The Council of Australian Governments (COAG) agreed in
principle in Adelaide on 26 March 2008 to a Memorandum of
Understanding (MOU) on Murray-Darling Basin Reform that could
remove decades of debate between the Commonwealth and State
Governments over water rights.
The COAG MOU aims to establish a cooperative and accountable
governance arrangement to enable genuine whole-of-Basin water
management to restore the environment and ensure sustainable
In order to implement the reforms, the Commonwealth and the
Murray-Darling Basin states (New South Wales, Victoria,
Queensland, South Australia and the Australian Capital
Territory) have agreed that the Murray-Darling Basin Authority
and the Murray-Darling Basin Commission be merged into a single
institution, to be known as the Murray-Darling Basin Authority
The new, independent Authority will be responsible for
developing, implementing and monitoring the Basin Plan, which
will include a sustainable cap on surface and groundwater
diversions from across the Basin. COAG is also working to
expand existing knowledge on sustainable yields across all
major river systems in Australia.
The Basin Plan will provide for the critical human water
needs of communities that use water from the Murray River and
its tributaries, for sustainable industries and for enhanced
environmental outcomes. The Commonwealth has also agreed to
honour existing water resource plans in all jurisdictions,
including those Victorian plans that continue until 2019.
COAG have also agreed on significant changes to the National
Water Initiative risk assignment framework, which is enshrined
in the Water Act 2007 (Cth). The framework will now
commence from the date existing water resource plans in the
Murray-Darling Basin cease to have effect, which will vary from
state to state.
The Commonwealth has also agreed to assume 100 per cent of
the risk of any reduction in water availability that is
attributable to improvements in knowledge about long-term
sustainable diversion limits that exceed 3 per cent of the
relevant diversion limit in each 10 years period. Previously
the states assumed one-third of that risk.
The Commonwealth Minister for Climate Change and Water is
responsible for approving the Basin Plan under the Water
Act. However, a new Ministerial Council, comprising all
Basin states and chaired by the Commonwealth, will be
established under the Water Act to advise the Minister
in relation to the Basin Plan. Importantly, if the Minister for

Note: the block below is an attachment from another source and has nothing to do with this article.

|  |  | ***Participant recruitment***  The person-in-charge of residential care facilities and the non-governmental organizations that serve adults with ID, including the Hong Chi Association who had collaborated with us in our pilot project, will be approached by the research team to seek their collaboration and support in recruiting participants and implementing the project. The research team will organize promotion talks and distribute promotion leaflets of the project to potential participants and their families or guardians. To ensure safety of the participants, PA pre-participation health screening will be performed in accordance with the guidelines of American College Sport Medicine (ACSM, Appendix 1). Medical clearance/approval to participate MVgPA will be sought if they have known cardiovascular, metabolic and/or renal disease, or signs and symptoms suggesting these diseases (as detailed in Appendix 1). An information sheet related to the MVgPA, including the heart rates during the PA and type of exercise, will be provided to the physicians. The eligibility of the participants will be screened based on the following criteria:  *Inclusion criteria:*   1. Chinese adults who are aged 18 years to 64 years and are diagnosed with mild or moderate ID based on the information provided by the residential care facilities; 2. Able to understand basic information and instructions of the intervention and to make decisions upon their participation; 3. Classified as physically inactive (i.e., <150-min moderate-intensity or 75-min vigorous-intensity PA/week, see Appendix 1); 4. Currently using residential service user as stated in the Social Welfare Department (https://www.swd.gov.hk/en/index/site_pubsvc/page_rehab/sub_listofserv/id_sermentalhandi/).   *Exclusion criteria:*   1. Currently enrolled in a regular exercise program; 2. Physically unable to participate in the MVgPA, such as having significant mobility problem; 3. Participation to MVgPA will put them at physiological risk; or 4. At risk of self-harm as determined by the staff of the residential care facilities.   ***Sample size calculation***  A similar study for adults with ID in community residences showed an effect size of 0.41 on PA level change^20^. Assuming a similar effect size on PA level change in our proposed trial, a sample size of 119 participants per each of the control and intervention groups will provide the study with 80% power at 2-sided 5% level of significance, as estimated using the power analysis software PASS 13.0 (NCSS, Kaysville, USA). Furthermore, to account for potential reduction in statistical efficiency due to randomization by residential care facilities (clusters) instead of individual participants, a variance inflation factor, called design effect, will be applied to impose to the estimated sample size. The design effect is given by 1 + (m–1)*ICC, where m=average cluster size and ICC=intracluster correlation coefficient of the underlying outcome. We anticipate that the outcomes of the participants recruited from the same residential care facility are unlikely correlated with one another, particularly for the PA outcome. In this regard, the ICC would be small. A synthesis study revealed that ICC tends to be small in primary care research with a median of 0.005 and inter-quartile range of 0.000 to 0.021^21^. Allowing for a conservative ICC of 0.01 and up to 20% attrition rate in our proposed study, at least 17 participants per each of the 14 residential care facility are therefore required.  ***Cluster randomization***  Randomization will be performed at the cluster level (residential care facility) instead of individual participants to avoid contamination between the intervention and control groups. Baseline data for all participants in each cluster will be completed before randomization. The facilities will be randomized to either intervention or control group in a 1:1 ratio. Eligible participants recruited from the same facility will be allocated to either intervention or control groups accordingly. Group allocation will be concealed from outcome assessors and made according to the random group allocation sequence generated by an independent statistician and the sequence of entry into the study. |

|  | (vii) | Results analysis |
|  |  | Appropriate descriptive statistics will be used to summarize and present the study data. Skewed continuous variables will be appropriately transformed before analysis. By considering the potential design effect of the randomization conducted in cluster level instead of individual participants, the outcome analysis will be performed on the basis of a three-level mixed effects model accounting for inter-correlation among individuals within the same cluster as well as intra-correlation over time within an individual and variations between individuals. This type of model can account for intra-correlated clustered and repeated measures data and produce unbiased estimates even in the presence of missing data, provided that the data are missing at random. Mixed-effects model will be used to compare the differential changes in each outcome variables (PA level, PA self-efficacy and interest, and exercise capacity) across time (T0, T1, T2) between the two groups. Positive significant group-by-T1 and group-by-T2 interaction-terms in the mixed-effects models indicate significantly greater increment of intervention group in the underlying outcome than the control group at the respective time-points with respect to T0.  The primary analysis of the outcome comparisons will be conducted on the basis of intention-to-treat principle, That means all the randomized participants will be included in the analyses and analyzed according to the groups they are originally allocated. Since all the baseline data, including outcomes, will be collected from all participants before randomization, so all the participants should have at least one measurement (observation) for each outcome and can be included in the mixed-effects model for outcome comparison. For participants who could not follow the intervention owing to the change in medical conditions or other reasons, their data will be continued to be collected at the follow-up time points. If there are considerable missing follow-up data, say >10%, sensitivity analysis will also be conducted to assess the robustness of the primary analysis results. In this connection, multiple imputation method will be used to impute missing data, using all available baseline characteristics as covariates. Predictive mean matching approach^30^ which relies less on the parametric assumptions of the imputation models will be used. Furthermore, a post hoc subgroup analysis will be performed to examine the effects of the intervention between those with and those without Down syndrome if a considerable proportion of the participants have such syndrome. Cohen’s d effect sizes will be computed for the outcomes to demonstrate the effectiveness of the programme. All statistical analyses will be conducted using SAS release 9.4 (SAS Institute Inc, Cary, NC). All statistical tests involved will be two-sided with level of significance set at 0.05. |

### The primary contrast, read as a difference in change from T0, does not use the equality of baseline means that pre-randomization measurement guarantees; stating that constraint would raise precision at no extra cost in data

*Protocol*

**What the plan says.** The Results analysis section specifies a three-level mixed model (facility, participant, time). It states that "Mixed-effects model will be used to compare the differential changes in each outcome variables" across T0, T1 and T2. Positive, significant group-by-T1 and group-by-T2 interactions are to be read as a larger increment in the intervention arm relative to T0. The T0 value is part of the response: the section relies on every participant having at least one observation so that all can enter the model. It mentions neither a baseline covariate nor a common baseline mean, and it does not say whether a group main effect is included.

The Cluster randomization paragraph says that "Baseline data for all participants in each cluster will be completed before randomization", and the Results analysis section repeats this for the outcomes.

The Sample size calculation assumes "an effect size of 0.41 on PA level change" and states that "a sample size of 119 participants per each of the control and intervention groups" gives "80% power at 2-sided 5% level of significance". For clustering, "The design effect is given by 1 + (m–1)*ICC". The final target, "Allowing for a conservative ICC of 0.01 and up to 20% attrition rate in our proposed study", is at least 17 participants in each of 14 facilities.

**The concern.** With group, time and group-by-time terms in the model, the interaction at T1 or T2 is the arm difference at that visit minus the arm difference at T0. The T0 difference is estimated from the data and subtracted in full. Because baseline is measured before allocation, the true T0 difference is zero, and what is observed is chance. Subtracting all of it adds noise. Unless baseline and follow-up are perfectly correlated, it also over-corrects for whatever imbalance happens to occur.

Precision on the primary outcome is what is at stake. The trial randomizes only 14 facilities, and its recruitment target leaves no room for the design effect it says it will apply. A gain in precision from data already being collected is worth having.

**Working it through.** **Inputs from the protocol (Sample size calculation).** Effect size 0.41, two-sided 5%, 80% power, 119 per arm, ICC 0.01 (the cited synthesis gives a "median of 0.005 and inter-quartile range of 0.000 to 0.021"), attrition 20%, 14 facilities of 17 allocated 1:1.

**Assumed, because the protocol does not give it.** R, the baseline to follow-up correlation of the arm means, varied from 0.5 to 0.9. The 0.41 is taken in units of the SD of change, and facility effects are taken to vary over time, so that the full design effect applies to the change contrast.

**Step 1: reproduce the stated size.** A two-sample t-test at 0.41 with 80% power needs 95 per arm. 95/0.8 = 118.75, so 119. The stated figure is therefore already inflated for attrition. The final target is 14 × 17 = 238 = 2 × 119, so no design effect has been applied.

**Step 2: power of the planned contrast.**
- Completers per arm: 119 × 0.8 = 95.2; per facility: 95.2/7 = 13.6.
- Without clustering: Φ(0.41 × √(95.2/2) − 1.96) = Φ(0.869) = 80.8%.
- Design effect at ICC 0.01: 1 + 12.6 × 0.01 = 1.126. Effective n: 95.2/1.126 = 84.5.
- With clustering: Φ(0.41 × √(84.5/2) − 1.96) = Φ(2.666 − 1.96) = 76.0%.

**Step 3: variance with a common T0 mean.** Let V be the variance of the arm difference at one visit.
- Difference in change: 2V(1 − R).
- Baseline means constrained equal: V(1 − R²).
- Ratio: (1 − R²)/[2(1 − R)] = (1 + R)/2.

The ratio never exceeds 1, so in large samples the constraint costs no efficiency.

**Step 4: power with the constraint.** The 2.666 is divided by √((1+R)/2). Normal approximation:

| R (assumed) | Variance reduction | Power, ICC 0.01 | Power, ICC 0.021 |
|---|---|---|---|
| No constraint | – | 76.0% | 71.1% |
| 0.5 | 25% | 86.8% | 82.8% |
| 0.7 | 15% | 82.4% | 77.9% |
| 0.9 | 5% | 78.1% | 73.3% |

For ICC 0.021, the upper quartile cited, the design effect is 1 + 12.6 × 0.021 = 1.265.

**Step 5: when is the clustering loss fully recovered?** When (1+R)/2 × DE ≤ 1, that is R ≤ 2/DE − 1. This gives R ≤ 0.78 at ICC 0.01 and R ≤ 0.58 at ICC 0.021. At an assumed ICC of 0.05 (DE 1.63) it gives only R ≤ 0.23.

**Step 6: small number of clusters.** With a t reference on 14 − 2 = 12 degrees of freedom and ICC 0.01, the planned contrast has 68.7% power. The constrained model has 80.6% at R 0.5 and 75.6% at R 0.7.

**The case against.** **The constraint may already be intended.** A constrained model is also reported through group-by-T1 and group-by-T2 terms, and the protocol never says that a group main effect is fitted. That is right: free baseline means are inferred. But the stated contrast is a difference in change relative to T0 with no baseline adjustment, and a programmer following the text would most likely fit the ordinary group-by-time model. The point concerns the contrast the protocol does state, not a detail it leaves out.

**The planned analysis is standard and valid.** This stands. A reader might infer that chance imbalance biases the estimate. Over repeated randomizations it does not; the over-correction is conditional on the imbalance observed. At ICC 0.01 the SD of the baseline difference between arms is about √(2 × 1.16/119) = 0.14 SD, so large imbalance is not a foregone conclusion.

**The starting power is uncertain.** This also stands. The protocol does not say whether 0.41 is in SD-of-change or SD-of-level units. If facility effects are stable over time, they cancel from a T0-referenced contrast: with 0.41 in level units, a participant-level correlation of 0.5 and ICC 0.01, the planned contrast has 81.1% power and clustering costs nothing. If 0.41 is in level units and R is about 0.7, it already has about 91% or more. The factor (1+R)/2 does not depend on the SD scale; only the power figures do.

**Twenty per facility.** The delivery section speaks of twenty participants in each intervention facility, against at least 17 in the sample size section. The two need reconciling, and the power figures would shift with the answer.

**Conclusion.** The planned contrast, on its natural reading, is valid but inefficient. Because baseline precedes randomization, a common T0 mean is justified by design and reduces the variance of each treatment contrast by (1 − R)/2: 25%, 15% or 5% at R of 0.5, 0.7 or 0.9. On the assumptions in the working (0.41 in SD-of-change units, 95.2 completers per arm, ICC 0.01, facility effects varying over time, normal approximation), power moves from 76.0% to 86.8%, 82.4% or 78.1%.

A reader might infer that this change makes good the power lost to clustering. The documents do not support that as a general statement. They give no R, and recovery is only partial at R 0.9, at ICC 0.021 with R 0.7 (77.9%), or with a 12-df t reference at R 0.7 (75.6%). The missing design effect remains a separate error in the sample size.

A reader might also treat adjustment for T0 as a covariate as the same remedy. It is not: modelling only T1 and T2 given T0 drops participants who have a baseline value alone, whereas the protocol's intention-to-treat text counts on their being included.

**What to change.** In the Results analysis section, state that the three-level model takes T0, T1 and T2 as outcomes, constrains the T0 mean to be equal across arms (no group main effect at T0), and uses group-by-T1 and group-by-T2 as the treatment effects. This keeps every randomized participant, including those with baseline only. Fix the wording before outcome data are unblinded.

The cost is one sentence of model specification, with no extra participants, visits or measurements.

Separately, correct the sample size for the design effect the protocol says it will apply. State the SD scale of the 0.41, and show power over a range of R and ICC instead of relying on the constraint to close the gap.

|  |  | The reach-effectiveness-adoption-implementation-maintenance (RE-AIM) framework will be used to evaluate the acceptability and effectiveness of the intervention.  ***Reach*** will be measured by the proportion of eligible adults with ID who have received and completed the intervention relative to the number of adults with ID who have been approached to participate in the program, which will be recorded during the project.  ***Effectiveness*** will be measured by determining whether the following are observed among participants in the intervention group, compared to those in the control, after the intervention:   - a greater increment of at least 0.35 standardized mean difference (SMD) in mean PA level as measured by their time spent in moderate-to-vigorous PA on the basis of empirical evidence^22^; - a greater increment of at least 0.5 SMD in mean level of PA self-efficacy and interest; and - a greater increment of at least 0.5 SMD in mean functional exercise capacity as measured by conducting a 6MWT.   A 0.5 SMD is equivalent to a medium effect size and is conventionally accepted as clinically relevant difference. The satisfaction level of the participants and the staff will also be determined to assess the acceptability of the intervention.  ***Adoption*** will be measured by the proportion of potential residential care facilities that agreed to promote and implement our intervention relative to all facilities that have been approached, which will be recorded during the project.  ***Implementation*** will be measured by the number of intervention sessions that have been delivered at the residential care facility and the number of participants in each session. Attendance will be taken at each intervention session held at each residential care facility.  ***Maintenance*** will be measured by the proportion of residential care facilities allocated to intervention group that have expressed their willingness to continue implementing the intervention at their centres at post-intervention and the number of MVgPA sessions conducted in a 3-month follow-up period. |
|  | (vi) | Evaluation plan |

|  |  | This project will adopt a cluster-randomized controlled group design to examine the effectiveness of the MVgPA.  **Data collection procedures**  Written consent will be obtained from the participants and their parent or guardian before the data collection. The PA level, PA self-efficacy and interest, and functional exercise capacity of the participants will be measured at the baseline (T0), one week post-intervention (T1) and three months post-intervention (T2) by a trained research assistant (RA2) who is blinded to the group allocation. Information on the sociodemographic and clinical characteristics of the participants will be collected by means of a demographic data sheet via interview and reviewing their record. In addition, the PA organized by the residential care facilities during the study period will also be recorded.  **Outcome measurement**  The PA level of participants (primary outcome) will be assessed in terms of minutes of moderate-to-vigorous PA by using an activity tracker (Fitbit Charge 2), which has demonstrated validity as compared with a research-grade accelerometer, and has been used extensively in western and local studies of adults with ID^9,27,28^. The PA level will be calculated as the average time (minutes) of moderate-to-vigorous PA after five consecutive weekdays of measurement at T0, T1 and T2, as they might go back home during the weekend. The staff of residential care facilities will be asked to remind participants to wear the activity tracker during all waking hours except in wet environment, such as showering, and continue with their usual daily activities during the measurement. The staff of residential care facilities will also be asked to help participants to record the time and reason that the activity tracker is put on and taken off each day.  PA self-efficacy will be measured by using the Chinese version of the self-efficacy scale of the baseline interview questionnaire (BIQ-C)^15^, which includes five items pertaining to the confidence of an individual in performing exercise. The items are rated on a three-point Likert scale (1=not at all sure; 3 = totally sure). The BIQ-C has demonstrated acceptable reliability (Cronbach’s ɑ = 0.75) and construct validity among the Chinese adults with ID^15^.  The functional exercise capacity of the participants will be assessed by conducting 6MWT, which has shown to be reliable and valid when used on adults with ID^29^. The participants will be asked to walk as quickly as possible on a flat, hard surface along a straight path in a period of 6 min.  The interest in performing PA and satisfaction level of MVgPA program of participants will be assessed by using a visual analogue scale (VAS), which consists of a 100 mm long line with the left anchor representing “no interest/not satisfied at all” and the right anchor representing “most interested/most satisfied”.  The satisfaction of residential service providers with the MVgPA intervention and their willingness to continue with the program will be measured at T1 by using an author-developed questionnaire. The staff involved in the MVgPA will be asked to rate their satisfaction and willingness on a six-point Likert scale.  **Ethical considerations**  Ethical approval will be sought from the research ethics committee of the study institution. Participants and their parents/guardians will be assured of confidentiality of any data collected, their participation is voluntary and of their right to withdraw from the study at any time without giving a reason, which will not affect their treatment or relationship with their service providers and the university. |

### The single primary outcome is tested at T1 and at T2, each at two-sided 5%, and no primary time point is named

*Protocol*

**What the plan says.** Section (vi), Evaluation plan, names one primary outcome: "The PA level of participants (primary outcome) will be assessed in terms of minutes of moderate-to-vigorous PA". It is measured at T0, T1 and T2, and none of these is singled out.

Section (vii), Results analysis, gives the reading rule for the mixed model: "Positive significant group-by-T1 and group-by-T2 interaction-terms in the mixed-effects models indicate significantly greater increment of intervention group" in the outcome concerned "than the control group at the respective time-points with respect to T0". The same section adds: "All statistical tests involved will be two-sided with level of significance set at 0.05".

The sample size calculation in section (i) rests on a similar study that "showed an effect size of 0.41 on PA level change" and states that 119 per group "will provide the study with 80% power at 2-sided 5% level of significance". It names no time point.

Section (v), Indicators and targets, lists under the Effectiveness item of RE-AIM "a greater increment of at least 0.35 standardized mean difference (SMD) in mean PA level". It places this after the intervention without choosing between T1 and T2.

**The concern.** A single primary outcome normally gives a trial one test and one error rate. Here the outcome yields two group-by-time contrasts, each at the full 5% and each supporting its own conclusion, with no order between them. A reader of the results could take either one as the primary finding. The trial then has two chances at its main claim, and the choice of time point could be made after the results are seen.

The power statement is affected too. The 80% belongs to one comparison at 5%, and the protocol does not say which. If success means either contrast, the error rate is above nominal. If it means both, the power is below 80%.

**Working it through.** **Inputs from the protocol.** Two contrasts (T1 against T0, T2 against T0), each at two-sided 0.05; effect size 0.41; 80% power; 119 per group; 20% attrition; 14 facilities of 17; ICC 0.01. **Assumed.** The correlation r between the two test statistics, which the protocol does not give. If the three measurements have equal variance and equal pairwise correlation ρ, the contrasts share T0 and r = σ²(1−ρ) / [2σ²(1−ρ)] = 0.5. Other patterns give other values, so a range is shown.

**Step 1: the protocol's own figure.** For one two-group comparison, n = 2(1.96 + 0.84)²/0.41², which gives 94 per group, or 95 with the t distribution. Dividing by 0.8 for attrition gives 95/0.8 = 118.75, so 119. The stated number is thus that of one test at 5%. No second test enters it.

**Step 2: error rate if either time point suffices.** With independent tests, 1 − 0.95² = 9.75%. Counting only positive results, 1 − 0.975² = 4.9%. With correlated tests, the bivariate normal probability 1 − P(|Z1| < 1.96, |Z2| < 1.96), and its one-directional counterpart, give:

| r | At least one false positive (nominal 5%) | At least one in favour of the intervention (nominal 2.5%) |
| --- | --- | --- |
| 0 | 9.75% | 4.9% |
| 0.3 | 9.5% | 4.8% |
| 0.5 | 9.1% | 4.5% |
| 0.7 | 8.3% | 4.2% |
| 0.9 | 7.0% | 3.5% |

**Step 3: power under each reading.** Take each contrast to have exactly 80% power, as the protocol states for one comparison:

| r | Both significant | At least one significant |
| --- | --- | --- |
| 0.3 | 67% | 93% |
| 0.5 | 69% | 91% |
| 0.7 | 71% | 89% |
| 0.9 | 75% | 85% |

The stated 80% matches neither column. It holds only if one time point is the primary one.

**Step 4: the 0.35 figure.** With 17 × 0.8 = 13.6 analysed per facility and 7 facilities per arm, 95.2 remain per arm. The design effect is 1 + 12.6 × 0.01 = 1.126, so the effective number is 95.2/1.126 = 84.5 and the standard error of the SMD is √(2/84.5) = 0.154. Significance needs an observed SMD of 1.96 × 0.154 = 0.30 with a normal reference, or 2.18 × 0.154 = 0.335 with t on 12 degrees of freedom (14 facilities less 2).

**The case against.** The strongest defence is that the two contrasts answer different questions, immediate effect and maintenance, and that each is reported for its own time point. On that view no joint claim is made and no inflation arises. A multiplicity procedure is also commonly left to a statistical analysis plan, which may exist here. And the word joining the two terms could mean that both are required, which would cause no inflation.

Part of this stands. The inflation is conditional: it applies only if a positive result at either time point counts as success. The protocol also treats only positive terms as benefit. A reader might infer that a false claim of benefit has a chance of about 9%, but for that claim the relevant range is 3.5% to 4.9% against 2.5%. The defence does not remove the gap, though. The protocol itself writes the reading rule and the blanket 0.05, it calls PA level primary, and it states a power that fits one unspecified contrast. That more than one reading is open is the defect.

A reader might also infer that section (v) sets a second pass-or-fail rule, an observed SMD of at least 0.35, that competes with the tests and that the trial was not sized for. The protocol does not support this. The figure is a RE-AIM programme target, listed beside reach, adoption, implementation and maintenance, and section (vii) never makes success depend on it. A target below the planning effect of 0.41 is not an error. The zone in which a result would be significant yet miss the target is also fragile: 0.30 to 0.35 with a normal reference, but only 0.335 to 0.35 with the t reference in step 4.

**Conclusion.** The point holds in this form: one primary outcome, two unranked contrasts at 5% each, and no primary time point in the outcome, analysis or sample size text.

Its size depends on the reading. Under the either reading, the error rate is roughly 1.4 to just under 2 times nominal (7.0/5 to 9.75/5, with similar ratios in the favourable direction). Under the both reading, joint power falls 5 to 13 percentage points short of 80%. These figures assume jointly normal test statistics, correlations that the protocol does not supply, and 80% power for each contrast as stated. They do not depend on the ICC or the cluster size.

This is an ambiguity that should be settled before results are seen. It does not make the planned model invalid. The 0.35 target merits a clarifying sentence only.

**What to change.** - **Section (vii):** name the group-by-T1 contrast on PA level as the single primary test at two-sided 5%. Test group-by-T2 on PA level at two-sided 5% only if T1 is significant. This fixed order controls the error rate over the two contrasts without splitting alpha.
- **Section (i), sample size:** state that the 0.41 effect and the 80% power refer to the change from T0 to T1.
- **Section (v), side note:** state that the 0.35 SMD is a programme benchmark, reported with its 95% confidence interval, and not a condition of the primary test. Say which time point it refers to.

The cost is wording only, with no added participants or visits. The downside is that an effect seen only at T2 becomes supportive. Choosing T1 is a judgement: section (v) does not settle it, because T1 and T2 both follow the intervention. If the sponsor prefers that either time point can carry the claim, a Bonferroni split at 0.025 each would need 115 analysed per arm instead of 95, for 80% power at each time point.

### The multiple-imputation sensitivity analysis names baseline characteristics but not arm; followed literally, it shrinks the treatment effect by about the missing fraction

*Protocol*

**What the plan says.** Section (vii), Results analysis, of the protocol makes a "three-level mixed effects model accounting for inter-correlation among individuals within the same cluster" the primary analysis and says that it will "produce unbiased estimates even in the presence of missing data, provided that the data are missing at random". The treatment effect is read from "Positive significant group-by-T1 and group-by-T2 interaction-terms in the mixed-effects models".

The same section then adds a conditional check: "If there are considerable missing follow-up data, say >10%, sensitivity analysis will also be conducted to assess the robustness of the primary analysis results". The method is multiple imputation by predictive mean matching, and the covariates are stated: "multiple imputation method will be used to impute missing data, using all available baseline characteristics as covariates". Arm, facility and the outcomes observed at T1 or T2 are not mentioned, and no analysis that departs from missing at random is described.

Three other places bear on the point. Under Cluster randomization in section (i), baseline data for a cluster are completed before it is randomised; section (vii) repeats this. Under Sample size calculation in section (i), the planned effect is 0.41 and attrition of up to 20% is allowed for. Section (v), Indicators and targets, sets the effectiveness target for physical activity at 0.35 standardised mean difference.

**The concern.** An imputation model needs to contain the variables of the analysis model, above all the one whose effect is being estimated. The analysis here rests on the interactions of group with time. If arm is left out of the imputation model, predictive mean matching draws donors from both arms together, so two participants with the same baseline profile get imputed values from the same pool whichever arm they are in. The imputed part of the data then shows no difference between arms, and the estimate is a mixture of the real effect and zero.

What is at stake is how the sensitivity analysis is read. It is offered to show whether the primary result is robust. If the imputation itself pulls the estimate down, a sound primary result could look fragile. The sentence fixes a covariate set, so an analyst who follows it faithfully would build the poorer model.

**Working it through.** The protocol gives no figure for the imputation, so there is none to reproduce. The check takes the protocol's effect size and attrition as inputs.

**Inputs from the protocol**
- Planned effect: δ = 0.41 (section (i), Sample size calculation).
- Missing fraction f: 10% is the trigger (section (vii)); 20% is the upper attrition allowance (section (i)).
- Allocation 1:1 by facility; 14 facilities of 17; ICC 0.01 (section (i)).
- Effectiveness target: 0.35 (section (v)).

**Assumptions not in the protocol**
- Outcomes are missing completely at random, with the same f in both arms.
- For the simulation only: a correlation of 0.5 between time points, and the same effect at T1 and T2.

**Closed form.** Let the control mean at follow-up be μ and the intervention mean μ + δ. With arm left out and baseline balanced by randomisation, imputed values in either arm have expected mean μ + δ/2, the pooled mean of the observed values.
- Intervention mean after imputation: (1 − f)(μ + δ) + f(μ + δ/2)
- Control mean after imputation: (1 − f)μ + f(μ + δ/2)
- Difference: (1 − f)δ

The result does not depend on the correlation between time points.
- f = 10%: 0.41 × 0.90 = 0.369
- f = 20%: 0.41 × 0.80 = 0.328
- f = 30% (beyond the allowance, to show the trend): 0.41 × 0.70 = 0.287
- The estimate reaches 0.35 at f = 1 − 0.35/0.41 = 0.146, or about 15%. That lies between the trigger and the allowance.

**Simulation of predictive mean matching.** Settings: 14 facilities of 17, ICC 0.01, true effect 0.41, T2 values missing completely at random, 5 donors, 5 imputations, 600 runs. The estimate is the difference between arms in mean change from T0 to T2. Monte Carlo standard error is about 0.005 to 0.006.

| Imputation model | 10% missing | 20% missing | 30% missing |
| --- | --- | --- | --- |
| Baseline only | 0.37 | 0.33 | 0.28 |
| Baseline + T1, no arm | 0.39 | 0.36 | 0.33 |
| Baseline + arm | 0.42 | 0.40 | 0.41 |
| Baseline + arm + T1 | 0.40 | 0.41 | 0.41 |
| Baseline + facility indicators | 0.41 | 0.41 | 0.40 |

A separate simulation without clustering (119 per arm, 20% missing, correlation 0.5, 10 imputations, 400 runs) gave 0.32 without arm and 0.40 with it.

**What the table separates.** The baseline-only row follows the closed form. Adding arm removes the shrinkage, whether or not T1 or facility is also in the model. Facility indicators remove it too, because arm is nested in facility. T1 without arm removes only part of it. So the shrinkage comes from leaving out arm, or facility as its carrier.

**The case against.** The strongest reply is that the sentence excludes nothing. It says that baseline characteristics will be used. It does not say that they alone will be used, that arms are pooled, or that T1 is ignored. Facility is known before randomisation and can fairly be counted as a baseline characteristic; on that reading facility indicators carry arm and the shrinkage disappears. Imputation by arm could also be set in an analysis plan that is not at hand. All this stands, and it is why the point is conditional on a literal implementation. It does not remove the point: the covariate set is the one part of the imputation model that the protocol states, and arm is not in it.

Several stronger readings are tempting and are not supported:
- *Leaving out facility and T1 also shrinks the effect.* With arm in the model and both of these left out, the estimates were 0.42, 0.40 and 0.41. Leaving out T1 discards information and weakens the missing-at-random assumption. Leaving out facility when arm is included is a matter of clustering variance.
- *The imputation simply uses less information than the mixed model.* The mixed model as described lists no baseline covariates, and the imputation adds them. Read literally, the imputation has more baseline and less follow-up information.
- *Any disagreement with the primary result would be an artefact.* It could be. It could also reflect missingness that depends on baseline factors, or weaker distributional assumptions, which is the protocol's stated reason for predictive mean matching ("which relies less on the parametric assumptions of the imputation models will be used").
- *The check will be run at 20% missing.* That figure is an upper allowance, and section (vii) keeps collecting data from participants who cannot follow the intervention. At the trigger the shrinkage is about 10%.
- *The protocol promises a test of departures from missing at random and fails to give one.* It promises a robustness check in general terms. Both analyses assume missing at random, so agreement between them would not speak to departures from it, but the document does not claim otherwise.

a Basin state disagrees with the proposed cap or other parts of
the Basin Plan, these matters will be referred back to the
Authority for reappraisal.
As part of securing Victoria's commitment to the
MOU, the Commonwealth Government has agreed in principle to
fund 90 per cent of the project costs (up to A$1 billion) of
the Stage Two Food Bowl Project in Victoria, subject to a joint
due diligence assessment and environmental flow conditions. The
Victorian Government is already implementing Stage One of the
Project to capture approximately 225 billion litres per year of
water to be shared equally by local irrigation systems,
environment and Melbourne households and businesses.
Between now and the next COAG meeting in late July, the
Commonwealth is to agree with the governments of New South
Wales, Queensland, South Australia and the Australian Capital
Territory on priority water savings projects in the Basin for
The parties will also consider how the role of the ACCC
might be strengthened. Currently the ACCC advises the
Commonwealth Minister on water market rules and may also
determine water charges in the Basin under the Water
Governments will now consult with stakeholders on the
implementation of the MOU and have committed to signing an
Intergovernmental Agreement at the July 2008 COAG meeting. It
will be important to examine the detail regarding the
implementation of the MOU and, in particular, how it affects
individual entitlement holders in affected water resource plan
areas. Full details of the MOU are in the COAG Communique at www.coag.gov.au.
The content of this article is intended to provide a
general guide to the subject matter. Specialist advice should
be sought about your specific circumstances.
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